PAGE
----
Minsk - Stalin Line


The Stalin line was an approximately 1200 kilometres long line of defense between the Baltic coast and the Black Sea coast, consisting of both artillery and machine guns. Construction of the Stalin line began in 1928 and was intended as a defence against Poland. At that time, Poland was considered the greatest threat to the Soviet Union and the two states had been at war with each other between 1919 and 1921. The Stalin line was never completed, but it was still built until 1939. It was then that the Molotov-Ribbentrop Pact and Germany’s attack on Poland changed the political and geographical conditions. The fact that the Stalin line was a few miles west of Minsk is due to the fact that the borders of Europe looked different during the twenties and thirties than they do today.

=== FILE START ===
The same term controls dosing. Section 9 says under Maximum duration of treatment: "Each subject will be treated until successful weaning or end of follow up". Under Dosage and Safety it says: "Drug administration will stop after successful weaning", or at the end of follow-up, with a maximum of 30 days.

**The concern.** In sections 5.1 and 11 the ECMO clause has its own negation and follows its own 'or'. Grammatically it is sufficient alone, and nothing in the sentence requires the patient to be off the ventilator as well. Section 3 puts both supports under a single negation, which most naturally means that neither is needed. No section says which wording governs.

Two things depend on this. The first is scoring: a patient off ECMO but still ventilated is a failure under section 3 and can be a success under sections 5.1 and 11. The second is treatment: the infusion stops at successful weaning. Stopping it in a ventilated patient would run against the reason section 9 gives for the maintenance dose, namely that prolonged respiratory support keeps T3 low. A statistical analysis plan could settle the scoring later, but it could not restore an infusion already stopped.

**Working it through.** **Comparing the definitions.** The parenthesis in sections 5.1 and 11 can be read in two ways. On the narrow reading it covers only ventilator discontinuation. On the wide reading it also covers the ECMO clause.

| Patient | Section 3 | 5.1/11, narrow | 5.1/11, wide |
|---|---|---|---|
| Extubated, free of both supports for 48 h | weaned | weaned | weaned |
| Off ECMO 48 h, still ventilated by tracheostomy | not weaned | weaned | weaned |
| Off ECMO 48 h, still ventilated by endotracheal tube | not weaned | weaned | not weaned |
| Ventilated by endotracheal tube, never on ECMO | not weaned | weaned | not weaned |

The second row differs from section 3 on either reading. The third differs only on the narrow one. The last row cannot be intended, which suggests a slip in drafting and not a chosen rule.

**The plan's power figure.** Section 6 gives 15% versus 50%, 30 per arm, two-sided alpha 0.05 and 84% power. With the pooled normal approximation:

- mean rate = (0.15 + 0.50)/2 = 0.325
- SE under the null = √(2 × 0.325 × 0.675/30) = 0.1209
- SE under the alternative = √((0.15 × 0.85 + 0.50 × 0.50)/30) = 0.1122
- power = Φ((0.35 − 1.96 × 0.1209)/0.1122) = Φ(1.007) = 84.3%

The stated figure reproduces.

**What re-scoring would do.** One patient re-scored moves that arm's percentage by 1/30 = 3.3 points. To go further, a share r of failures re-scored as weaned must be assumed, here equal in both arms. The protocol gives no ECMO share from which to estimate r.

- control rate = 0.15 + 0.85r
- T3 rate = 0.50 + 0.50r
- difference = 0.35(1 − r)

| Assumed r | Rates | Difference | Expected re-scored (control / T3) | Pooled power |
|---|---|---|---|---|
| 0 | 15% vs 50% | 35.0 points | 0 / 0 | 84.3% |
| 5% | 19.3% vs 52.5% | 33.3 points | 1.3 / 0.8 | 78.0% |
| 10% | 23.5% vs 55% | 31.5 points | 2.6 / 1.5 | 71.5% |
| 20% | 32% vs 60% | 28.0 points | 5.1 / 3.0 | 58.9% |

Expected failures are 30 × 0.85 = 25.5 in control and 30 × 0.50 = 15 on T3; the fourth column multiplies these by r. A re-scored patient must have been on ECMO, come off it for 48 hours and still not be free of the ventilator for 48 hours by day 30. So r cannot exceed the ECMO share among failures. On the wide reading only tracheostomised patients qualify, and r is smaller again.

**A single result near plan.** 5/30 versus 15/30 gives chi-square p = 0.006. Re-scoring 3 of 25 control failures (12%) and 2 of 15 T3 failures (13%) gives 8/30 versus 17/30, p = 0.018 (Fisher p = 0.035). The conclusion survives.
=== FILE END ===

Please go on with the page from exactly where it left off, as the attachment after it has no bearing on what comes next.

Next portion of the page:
Current status: Partly preserved/razed with museum (2007).

Location: 54°03'28.91"N 27°17'46.28"E

Get there: Car.

My comment:

Most of the Stalin line is abandoned but there is a museum in a preserved part of the defense line about 30 kilometers west of Minsk. According to them, the museum is the only part of the Stalin line that is a museum. However, there are bunkers somewhere along the former defense line. The museum is characterized by a romantic tribute to the Soviet Union and the Red Army.

Follow up in books: Hook, Adam & Short, Neil: The Stalin and Molotov Lines: Soviet Western Defences 1928-41 (Fortress) (2008).